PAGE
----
New Nation Piece: The Withering Away of the States Can’t Happen Soon Enough
It’s time for a new federalism that brings suburbs and central cities together to promote equity, growth, and sustainability.
We’d be better off if the federal government stopped funding states to implement federal policies - and instead send that money directly to regional institutions more responsive to federal rules.
That is the core argument of my new piece in The Nation: The Withering Away of the States Can’t Happen Soon Enough. The core of the arguments is this:
Many state governments are at war with federal policies—and with their own local governments…we now have state governments regularly diverting much of the federal funding they receive away from racially diverse cities in favor of largely white suburbs and exurbs, while increasingly blocking any innovative policy by blue cities, from local minimum wages to innovative housing policies through preemption of local laws.
As the federal infrastructure and Build Back Better bills have been debated in 2021, a lot of attention has been devoted to the total dollar amount to be spent and the policy areas to be funded, but with remarkably little focus on who will be making decisions outside D.C. on implementing those policies…If local regions don’t have direct control over federal funds, the policies implemented will promote less economic and racial equity, drive sprawl, and largely undermine goals to reduce climate change. And whatever the language of the bills, states getting to redistribute federal funds will mean less support for urban areas, particularly in the increasingly blue urban areas in red states.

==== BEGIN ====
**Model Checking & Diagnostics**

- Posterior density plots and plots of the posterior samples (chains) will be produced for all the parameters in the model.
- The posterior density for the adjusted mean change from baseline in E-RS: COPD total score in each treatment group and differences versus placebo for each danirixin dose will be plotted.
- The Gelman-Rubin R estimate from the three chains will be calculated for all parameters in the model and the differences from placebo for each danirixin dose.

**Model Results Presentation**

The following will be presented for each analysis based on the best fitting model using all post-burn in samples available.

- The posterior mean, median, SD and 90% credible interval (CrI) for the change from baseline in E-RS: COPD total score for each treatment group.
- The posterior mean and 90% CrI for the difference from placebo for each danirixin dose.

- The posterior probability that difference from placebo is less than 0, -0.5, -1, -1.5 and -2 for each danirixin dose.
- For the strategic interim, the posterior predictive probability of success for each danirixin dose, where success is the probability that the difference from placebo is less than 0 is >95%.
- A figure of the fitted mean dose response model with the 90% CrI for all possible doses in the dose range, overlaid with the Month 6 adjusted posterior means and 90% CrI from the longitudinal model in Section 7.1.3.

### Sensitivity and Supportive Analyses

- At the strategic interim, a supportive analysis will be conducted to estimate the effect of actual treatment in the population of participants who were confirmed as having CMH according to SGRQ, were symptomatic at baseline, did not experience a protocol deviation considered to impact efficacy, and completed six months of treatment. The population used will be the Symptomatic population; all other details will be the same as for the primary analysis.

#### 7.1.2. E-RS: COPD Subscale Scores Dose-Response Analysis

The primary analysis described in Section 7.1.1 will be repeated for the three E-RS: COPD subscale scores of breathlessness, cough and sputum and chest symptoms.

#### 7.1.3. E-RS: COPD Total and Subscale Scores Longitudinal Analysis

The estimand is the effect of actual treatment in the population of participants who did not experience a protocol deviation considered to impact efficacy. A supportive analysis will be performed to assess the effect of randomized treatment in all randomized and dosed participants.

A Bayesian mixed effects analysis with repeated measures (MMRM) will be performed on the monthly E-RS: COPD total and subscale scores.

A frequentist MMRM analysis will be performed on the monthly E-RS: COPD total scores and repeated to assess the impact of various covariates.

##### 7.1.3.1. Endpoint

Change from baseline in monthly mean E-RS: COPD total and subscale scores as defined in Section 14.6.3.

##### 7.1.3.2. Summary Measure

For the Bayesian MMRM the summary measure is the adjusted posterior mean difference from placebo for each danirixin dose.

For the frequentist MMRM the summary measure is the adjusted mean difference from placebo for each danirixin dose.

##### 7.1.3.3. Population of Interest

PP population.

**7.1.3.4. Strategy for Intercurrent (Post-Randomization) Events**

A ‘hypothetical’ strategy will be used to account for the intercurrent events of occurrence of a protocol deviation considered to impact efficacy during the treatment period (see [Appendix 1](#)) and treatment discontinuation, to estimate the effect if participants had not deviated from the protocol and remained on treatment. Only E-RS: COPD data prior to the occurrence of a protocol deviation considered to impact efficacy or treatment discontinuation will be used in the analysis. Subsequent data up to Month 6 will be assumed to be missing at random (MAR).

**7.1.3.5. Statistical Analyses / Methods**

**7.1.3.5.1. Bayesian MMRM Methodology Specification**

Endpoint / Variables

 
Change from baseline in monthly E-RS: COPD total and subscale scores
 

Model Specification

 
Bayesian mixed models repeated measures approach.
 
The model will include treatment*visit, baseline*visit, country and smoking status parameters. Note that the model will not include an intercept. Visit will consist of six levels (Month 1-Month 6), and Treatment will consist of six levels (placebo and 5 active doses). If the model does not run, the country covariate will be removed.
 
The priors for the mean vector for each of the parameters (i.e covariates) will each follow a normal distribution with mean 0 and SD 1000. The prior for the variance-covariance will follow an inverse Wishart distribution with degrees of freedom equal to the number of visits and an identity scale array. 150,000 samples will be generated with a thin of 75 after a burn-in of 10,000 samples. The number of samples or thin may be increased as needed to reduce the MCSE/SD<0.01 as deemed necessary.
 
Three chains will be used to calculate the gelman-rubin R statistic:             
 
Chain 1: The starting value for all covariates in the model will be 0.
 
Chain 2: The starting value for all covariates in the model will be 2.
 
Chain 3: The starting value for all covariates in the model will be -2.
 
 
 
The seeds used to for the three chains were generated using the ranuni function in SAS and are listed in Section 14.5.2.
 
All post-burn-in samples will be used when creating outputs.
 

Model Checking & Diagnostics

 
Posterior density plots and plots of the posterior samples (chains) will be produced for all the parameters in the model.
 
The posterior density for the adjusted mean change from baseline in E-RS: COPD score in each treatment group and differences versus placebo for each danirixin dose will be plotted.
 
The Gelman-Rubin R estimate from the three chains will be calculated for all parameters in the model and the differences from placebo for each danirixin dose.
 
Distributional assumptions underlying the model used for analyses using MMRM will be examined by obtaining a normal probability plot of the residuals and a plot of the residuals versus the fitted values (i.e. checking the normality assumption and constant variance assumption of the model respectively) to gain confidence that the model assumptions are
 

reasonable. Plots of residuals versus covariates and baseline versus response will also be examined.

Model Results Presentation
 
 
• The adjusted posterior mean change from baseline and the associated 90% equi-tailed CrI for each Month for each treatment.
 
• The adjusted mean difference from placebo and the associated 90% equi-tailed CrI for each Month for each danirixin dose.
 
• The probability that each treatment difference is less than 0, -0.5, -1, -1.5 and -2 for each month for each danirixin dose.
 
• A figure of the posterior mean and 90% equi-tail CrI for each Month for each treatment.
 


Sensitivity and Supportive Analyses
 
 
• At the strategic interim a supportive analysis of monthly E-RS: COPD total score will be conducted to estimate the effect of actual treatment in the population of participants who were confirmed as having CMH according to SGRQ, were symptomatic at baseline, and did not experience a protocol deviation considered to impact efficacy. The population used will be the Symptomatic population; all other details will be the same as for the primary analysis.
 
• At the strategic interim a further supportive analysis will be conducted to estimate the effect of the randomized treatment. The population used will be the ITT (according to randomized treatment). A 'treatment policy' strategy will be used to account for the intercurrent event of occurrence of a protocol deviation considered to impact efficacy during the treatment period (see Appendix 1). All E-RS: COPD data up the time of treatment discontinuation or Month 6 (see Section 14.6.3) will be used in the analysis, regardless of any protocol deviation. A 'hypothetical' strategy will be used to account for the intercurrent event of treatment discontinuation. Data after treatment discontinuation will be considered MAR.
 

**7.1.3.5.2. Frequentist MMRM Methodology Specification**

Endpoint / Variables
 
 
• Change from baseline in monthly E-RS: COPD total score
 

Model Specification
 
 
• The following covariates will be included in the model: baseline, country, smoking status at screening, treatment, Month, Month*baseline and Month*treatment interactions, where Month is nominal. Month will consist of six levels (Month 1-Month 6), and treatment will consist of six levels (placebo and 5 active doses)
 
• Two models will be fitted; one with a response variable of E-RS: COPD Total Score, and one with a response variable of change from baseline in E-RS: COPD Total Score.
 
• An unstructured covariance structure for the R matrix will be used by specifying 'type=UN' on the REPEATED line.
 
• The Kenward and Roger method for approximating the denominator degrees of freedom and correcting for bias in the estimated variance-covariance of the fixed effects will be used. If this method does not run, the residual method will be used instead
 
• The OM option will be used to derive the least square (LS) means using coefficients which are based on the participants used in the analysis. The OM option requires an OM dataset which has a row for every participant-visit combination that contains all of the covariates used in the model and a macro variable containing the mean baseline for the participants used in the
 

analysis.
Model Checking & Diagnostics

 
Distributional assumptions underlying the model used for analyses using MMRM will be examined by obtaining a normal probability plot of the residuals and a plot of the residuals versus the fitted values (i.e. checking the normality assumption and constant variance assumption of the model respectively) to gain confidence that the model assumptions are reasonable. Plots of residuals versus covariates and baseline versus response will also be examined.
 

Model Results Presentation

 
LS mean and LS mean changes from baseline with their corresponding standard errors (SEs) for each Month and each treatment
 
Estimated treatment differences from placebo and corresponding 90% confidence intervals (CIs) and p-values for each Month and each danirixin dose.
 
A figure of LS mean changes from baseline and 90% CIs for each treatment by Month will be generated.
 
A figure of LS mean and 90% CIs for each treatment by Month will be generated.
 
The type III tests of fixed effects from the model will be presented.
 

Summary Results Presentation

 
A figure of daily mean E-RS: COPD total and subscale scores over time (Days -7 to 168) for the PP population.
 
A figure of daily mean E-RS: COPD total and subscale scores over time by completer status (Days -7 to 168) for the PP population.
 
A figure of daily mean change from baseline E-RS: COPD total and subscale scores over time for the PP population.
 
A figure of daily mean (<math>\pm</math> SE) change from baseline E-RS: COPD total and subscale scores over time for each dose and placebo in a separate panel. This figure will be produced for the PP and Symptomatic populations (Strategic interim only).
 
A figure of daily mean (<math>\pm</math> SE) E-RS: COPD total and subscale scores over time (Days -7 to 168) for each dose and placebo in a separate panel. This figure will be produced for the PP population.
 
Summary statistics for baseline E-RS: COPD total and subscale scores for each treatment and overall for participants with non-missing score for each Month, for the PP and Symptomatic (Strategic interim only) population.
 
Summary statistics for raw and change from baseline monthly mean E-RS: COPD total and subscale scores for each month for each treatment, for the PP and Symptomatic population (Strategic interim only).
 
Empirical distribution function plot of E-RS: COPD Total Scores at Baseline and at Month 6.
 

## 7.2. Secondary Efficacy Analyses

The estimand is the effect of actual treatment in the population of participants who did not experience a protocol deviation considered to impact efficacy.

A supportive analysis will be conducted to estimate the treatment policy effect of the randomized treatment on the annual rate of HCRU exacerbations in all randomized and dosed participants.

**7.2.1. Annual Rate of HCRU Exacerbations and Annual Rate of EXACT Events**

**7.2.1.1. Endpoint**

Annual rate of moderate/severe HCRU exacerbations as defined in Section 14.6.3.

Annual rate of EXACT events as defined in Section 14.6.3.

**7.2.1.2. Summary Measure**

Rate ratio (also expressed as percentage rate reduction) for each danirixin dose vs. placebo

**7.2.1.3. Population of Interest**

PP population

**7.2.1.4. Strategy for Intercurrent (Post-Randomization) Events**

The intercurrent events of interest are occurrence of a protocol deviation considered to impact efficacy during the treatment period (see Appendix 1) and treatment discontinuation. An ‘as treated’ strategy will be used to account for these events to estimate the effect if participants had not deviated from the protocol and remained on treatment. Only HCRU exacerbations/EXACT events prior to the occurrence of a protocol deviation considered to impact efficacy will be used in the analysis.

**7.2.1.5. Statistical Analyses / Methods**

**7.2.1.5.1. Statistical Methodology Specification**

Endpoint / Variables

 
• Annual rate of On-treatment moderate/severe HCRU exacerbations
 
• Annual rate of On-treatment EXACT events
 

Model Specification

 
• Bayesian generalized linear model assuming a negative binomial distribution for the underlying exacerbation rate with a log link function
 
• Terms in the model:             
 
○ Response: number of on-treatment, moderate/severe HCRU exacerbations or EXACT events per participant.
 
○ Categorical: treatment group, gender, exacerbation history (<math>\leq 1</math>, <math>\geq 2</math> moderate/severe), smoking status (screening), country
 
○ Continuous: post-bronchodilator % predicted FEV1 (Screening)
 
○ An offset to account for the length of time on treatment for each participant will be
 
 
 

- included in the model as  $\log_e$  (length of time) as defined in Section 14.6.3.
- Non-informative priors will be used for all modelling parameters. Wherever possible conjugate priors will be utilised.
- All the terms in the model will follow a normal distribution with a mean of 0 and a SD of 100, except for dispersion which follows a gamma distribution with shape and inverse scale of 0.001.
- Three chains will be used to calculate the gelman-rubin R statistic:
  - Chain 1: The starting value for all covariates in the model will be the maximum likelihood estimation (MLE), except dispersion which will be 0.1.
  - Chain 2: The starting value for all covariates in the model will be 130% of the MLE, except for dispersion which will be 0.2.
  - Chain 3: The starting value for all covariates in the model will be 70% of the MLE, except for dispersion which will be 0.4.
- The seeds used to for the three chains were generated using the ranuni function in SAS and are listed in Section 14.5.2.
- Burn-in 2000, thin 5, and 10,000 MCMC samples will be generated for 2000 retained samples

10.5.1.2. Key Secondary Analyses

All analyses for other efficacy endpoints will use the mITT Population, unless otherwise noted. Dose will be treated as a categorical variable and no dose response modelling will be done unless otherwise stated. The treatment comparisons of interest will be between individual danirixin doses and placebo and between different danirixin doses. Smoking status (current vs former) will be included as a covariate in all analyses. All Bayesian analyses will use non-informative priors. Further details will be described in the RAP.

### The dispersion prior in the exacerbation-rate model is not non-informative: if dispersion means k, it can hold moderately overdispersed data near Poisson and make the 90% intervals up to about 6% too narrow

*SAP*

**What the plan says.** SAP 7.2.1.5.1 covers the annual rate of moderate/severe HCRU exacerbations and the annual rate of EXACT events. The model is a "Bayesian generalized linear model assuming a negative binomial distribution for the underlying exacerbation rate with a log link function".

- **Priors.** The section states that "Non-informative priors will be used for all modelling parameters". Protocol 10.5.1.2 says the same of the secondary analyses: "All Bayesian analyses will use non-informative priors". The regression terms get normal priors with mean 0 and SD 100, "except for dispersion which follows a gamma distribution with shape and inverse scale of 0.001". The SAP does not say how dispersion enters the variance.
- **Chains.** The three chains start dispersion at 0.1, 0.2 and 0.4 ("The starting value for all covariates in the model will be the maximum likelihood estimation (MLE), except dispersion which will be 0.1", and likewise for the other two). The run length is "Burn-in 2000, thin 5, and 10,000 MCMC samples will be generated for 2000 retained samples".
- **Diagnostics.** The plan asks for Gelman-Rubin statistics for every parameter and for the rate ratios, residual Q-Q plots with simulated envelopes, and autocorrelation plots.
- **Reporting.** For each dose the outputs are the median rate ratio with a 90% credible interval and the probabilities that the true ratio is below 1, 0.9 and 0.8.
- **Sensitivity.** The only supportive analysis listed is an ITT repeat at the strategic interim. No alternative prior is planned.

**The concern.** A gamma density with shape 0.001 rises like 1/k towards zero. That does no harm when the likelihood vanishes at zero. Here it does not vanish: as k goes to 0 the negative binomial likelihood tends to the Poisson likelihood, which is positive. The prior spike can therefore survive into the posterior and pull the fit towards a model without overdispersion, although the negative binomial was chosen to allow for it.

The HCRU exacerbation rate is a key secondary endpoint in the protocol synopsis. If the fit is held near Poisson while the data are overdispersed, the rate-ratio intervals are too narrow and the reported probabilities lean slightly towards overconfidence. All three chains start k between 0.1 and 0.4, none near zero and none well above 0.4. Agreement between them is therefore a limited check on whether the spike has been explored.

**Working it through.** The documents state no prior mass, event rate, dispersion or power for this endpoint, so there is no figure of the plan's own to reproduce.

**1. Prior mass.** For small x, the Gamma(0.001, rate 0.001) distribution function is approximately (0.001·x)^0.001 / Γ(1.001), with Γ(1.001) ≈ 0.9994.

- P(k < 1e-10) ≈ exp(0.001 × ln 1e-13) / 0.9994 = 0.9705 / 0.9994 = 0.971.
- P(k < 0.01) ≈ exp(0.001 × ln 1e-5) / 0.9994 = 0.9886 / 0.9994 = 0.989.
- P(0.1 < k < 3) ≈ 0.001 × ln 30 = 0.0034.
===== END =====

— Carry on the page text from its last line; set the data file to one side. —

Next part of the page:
Progressives need a full-on campaign to stop running federal programs through the states.
Instead, programs like Medicaid, unemployment insurance, and transit programs should be fully funded at the national level with progressive income and corporate taxes, then administered directly through regional governments, bypassing the states.
And if you think “regional governments” would take massive new social engineering to create, think again. Over the past half-century, the federal government has quietly helped create what are called Metropolitan Planning Organizations (MPOs) covering well over 400 metropolitan regions in the country.
The latter are currently minimally funded by the federal government and mostly bring together local government officials for planning transportation projects in an advisory capacity. But they do already exist—and if significant federal funds were diverted to them directly, instead of to state governments, MPOs would instantly become heavyweight political and economic players.
Overall piece describes more on the dynamics of state attacks on local governments and their mismanagement of federal priorities, as well as why regional governments would more effectively build regional economies in a sustainable way AND, as a bonus, decrease the toxic polarization of politics by bringing suburban and urban interests together.